March 14: Fourth Sunday of Lent
Posted by Campus Ministry on Sunday, March 14, 2021 at 8:00 AM PDT
Interpreting our lived human experience through the lens of faith, we come to know more of who God is and who we are. For the people of ancient Israel, whose story we hear about in the first reading, their captivity and their subsequent liberation brought them to encounter a God who tirelessly labors out of love for the transformation and renewal of creation. When the Israelites think that they must be so far from what God has dreamed for the world, they experience God as one who doesn’t abandon, but rather, one who constantly calls them back into a loving and empowering relationship. We are never far from the grace of God.
The first few lines of today’s Gospel are some of the most well-known lines of the Bible: “God so loves the world.” The grace of God is not only this incredibly beautiful gift, it is also a responsibility: God so loves the world, through us. Rabbi Kushner in one of his poems ends with, “To another, whether you know it or not / Whether they know it or not / You are a messenger from the Most High.” God’s dreams for this world are embodied through us. We are part of making that happen. May we not forget that God is always laboring out of love in transforming our world. Let’s join in, shall we?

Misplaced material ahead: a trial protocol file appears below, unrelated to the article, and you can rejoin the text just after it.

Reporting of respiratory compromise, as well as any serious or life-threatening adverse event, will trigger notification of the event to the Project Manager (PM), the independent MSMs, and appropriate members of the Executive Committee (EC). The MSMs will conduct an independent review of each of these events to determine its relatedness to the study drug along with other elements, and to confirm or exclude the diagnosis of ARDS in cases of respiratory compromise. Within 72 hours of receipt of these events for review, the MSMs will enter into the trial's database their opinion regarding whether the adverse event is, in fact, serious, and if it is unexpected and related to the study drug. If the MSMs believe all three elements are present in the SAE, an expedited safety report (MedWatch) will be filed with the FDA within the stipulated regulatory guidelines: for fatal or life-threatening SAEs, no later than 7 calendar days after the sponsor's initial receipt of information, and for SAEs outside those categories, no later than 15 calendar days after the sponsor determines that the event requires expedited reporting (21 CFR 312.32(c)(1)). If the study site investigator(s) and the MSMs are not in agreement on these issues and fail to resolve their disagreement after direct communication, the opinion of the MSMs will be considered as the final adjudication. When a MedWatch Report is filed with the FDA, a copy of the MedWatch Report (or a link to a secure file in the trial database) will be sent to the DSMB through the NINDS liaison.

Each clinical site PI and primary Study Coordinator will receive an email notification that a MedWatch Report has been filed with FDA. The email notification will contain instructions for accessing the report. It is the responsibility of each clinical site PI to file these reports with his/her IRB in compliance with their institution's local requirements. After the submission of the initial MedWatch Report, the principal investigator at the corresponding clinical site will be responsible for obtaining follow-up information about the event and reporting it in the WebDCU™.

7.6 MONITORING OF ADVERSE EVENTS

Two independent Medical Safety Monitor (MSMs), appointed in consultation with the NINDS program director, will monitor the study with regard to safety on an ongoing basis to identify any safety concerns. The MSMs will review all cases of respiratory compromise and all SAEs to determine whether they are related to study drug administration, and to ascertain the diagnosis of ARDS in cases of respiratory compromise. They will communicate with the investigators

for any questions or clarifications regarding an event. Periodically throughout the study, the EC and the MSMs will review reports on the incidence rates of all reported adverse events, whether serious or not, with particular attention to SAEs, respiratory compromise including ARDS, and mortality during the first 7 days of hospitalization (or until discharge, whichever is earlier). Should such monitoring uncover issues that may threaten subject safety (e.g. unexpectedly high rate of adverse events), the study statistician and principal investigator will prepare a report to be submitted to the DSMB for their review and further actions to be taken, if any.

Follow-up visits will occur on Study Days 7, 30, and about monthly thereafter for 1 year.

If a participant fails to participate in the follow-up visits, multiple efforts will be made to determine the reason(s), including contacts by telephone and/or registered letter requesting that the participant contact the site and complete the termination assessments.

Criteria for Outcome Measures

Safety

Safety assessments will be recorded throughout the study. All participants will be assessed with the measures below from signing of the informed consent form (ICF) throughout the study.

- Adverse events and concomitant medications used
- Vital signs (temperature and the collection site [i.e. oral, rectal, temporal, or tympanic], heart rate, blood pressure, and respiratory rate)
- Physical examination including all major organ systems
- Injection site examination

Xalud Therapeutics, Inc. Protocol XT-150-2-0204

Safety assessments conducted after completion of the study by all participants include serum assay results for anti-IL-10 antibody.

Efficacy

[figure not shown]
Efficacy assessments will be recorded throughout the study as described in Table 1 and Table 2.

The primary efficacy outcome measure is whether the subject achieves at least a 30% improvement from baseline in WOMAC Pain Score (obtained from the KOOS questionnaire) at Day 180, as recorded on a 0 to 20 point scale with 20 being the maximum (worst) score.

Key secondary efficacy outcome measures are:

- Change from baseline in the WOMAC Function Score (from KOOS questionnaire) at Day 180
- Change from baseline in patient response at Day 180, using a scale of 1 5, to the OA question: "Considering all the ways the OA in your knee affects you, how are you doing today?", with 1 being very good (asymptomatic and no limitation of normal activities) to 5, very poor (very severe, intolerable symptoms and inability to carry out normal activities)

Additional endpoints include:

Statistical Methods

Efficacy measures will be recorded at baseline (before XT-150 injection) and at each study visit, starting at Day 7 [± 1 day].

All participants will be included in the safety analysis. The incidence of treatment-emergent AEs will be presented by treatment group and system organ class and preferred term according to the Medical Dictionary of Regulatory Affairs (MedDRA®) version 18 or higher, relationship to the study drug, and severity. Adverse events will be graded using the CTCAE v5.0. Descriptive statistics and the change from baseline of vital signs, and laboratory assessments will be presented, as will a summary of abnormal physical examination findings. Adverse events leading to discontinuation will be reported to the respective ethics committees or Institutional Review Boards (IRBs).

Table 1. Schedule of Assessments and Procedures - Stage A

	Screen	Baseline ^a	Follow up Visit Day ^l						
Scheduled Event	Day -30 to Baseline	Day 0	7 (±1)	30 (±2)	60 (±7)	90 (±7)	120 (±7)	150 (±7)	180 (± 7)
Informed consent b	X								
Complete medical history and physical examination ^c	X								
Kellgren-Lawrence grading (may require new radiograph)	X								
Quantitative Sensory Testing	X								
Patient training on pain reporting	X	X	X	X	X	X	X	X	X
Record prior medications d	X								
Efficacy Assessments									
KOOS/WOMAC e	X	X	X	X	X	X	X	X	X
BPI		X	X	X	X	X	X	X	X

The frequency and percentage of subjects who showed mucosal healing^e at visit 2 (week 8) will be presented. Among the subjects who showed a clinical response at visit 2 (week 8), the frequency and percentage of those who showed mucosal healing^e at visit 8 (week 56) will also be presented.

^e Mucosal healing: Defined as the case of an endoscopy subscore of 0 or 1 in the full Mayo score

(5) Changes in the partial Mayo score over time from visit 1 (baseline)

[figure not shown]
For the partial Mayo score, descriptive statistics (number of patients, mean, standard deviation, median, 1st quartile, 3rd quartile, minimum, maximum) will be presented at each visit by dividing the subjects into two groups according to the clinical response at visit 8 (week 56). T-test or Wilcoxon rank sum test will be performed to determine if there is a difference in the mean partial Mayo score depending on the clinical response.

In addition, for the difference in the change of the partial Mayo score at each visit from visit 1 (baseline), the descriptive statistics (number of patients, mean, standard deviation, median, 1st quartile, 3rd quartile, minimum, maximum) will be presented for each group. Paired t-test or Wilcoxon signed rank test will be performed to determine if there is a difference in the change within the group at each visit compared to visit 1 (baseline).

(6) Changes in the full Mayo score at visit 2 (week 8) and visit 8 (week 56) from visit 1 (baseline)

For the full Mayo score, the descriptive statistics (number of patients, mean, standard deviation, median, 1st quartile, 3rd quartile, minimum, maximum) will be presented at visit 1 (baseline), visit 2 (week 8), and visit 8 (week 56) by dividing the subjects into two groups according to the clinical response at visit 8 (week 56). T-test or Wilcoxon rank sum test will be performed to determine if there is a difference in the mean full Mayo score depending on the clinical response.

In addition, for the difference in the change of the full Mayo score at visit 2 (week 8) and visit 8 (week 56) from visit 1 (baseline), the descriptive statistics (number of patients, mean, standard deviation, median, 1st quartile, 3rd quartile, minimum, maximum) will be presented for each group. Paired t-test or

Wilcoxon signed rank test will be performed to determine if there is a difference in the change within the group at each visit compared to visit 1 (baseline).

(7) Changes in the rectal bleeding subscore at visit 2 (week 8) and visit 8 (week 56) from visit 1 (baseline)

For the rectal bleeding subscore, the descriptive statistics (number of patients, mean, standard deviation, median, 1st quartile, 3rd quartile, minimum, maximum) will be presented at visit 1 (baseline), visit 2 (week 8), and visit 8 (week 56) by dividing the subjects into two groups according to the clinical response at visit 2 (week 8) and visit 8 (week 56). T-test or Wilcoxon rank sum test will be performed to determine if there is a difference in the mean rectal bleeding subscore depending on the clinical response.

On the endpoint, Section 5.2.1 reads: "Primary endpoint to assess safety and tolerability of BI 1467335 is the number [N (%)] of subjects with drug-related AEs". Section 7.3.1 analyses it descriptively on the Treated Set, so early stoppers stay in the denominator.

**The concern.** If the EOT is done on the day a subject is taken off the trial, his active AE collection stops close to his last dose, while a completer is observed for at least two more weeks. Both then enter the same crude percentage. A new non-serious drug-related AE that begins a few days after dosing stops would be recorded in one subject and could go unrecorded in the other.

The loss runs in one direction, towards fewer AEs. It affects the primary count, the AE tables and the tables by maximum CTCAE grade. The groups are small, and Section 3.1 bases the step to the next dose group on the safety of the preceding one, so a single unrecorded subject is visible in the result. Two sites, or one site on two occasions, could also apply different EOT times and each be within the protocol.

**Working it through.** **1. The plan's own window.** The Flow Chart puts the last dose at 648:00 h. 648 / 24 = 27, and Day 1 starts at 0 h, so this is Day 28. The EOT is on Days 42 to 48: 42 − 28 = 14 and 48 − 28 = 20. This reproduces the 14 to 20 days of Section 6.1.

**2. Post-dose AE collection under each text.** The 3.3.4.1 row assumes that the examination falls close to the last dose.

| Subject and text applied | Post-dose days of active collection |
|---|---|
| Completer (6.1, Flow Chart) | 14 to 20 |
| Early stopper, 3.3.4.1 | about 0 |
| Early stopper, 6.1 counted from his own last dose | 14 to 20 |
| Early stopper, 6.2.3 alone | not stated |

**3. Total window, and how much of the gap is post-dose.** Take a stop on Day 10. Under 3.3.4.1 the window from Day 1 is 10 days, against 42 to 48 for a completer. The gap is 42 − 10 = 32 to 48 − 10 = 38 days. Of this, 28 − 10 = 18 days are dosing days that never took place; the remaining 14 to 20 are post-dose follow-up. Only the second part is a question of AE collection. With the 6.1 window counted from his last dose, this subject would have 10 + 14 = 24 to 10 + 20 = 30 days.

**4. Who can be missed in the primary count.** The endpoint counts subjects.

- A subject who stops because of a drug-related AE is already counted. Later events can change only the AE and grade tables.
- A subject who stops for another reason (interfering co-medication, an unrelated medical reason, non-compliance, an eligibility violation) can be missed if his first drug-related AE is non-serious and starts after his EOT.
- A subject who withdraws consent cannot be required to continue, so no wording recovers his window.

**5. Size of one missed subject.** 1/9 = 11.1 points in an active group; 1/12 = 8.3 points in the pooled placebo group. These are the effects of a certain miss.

Lent is a time of preparing ourselves for the Resurrection - this reality that shouts from the rooftops that the destruction of the human spirit and the human body will never have the last word. Since we know the end of the story, why live any other way? Let us live into the promise – already here, but not yet fulfilled – of the Resurrection. So, as we round the corner closer to Easter, let us take the time to reflect: Where has the darkness pervaded our hearts that has kept us from living more fully into the promise of the Resurrection? Where do we need God’s grace and mercy to transform our lives? Are we open to receiving that grace?
God so loves the world. God so loves you. God so loves everyone else, no exceptions, ifs, ands, or buts. So what are we waiting for? Can we bring our darkness to God, trusting in our transformation for the good of this world?